If you had the Internet as long ago as, say, 1999, then you might remember the infamously sardonic site Buddyhead. Say what you will about the inflammatory proto-blog, the Buddyhead crew were ahead of their time in approximating the cadence of online music musing. Additionally, their exploits, such as breaking into Fred Durst's office and stealing his red baseball caps, posting celebrity phone numbers in their scathing gossip column and a fire-and-brimstone Axl Rose-based record rating system, became the stuff of legend. So much so that, at the site's peak -- 9 to 12 million page views a month -- they were offered $12 million to sell it, but declined in the name of credibility. Fail! Read all about it in this L.A. Weekly story. Anyhow, Buddyhead's notoriety grew to a point at which getting viciously panned by the site was taken, by some, as a badge of honor.
Especially when it came to their annual best/worst-of list. After lingering with a minimal amount of activity for the last five years or so, Buddyhead came back with a vengeance in 2009, which brought about the return of their gossip column, tales of doing cocaine with rock stars, unfairly vicious record reviews, misspellings, homophobic jokes about homophobia and, of course, their annual round-up of best and worst releases -- which, in 2001, hilariously included System of a Down's Toxicity on both lists.Attack Attack! and the Insane Clown Posse on the worst-of list, while the best-of list was your general mishmash of garage-rockers (King Khan, Reigning Sound, Box Elders, et al.), too-cool-for-school underdogs (Ty Segall, Shannon and the Clams) and can-do-no-wrong legends (Bob Dylan, Jarvis Cocker, Vic Chesnutt). I was surprised to see, among their best-of picks, the self-titled EP by the Magic Wands. Here's what they had to say about it:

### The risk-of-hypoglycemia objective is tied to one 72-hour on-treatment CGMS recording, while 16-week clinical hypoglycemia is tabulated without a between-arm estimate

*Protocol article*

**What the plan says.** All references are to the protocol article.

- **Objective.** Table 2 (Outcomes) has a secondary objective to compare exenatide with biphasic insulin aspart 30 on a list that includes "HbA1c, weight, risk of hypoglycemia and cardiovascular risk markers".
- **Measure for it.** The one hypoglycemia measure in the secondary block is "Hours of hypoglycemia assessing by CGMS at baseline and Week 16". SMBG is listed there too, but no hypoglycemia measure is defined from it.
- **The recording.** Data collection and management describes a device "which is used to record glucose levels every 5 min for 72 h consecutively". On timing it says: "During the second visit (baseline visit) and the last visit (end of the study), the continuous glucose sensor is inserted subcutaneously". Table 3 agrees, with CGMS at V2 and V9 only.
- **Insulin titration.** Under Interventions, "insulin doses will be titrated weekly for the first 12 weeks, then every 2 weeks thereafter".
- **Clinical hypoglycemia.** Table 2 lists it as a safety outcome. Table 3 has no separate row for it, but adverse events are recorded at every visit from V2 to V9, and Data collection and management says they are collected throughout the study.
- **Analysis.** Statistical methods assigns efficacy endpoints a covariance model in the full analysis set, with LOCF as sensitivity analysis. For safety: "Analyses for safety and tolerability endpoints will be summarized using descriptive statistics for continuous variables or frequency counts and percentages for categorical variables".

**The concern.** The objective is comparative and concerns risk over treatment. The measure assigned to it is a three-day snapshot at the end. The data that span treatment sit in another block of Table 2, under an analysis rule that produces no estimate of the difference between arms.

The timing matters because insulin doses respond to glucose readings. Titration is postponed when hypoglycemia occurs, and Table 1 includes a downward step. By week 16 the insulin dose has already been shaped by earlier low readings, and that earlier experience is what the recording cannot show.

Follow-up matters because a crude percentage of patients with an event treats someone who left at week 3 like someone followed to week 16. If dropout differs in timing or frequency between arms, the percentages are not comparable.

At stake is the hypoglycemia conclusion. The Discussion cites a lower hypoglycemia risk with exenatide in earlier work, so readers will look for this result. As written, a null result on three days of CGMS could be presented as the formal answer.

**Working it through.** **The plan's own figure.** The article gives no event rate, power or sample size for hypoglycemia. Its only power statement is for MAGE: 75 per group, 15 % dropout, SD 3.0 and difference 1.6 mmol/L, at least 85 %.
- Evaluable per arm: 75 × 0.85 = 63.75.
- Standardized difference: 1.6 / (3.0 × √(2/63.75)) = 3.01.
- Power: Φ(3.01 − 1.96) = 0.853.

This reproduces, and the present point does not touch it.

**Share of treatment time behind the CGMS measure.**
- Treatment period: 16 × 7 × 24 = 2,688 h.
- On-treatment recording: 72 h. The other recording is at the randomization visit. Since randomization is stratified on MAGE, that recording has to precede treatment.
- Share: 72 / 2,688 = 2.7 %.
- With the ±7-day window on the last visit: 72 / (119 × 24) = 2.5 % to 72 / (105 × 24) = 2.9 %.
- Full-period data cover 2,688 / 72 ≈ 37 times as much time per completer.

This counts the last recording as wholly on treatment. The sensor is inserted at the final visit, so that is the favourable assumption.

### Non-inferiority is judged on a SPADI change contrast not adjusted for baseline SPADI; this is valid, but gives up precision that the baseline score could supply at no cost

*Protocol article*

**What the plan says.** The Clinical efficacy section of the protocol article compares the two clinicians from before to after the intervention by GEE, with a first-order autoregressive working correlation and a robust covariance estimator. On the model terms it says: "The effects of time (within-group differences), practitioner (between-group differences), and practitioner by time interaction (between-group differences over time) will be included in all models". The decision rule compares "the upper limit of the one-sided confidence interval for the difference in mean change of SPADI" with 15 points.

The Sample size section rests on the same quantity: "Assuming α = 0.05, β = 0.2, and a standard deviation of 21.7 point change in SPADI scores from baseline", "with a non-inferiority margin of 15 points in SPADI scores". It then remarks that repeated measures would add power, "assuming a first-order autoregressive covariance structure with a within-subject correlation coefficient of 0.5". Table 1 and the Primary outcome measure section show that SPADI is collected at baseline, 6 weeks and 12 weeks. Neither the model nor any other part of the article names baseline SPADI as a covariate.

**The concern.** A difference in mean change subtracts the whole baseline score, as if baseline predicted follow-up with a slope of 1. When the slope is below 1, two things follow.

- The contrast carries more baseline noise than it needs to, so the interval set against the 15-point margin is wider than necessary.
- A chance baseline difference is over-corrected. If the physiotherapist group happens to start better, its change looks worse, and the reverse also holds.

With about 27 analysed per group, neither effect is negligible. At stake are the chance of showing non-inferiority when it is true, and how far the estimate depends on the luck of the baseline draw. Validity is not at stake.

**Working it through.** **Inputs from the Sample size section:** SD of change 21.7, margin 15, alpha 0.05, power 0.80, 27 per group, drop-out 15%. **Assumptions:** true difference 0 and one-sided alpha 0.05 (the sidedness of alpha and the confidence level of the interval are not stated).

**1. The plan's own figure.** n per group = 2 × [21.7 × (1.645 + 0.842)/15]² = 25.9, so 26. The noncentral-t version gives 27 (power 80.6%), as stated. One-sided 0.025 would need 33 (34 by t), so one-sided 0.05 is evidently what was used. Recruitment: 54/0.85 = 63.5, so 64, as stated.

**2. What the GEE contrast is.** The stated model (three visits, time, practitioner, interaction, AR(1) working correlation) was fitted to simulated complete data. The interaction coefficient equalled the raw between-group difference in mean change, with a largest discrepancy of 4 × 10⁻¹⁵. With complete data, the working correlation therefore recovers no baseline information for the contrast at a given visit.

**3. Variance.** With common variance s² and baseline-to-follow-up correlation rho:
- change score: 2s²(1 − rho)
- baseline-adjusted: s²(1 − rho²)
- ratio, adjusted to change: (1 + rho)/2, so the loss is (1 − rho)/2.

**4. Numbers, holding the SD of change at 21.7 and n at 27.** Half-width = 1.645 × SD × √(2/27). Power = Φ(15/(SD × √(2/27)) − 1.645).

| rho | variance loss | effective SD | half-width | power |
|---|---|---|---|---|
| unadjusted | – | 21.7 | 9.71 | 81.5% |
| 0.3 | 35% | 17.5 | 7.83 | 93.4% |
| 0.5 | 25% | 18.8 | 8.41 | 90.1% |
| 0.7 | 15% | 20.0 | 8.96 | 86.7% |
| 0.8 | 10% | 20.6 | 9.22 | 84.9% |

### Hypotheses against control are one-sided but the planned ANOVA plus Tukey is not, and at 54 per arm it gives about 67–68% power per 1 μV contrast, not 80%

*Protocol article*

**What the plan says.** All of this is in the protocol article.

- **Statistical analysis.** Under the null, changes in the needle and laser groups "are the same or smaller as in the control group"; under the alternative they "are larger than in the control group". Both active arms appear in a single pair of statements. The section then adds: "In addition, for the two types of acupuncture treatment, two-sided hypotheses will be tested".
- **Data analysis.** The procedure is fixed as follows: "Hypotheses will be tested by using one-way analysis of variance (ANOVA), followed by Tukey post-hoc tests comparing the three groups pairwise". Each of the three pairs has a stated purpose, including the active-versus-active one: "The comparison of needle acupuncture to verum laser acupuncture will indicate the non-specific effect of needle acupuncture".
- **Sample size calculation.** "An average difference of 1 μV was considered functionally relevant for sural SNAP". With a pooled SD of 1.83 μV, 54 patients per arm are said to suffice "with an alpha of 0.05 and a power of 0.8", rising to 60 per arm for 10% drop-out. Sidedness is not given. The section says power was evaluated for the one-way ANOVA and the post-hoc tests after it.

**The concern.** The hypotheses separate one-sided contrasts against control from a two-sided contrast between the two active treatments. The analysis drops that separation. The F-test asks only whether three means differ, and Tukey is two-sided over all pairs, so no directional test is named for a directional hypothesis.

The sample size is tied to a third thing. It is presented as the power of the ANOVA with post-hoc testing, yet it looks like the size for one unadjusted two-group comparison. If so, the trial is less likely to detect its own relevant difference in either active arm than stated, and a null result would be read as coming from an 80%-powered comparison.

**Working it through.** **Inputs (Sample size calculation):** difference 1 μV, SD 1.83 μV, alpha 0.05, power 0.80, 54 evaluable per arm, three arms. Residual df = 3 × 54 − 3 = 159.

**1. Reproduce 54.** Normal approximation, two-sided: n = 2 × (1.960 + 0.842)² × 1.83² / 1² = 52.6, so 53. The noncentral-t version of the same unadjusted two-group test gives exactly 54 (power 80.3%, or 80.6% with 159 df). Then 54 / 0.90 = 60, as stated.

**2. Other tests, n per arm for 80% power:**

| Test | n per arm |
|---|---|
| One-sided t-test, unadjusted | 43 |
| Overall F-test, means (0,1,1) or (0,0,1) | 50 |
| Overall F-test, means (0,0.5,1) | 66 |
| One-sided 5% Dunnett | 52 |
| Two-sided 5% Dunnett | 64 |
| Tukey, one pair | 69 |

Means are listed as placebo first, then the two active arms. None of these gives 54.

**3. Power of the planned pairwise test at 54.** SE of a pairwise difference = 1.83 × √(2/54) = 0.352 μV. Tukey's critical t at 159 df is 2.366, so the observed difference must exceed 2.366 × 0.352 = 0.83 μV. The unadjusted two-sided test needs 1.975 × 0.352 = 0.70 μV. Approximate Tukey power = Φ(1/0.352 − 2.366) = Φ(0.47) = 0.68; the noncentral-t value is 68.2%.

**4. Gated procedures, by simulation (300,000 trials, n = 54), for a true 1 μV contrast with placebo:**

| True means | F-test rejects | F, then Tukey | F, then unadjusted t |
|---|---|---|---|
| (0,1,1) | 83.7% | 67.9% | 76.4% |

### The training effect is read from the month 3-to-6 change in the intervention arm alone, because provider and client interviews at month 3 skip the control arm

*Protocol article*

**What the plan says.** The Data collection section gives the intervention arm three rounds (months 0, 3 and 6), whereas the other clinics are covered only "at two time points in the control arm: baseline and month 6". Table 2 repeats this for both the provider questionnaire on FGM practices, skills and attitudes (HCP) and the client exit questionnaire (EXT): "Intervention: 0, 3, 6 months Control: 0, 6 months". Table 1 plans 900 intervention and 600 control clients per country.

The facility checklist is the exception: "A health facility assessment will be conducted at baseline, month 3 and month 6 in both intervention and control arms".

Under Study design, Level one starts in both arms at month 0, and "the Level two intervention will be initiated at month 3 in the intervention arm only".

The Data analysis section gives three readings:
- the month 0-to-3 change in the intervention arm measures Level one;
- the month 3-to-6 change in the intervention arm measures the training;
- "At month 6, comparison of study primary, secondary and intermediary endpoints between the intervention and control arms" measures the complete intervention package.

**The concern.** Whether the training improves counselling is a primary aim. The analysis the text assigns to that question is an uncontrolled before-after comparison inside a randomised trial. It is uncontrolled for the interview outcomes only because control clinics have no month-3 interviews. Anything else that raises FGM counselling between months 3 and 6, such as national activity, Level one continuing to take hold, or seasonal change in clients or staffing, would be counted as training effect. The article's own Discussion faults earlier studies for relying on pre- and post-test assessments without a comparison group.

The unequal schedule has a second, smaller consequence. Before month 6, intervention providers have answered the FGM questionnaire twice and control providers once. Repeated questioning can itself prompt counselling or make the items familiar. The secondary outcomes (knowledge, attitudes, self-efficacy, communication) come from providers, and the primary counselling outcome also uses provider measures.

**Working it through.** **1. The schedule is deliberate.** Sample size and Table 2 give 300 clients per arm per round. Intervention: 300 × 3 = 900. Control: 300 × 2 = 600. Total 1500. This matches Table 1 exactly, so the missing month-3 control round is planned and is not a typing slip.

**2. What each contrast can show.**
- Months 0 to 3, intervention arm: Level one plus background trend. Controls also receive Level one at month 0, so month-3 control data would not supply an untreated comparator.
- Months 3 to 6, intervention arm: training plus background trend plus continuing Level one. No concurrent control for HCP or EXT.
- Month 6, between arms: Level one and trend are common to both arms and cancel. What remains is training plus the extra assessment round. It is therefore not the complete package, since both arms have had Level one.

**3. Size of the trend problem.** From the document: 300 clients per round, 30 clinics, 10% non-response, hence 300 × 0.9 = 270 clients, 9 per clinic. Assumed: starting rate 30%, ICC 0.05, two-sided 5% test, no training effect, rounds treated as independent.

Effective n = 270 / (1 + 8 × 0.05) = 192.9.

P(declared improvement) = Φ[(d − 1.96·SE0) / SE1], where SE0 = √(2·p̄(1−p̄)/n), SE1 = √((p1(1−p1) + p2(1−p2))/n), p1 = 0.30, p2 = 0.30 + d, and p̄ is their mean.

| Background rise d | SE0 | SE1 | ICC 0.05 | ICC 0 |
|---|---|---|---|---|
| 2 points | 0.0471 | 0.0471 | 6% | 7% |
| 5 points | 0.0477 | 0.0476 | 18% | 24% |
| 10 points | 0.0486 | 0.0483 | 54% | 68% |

This debut is technically only an EP but it's so damn good (plus we heard so few people talking about this band) that we're putting this fucker on here anyways. Sue us. Instantly like-able and totally sugar sweet dreamy danceable pop songs sprinkled with dirty guitars. Think The Jesus And Mary Chain "Honey's Dead" era guitar tones. This transient couple/band who cite both Los Angeles, CA and Nashville, TN as their home, are currently holed up in a San Franciscan studio banging out their first full length that should have you dancing your ass off sometime in 2010. We can't fuckin' wait!
Receiving such high praise from an L.A.-centric group of naysayers such as Buddyhead is an obvious sign that the band are probably wayyyyyyyyy better off in la-la-land than they ever were in our neck of the woods, where their shtick seemed to fall flat on an indifferent audience.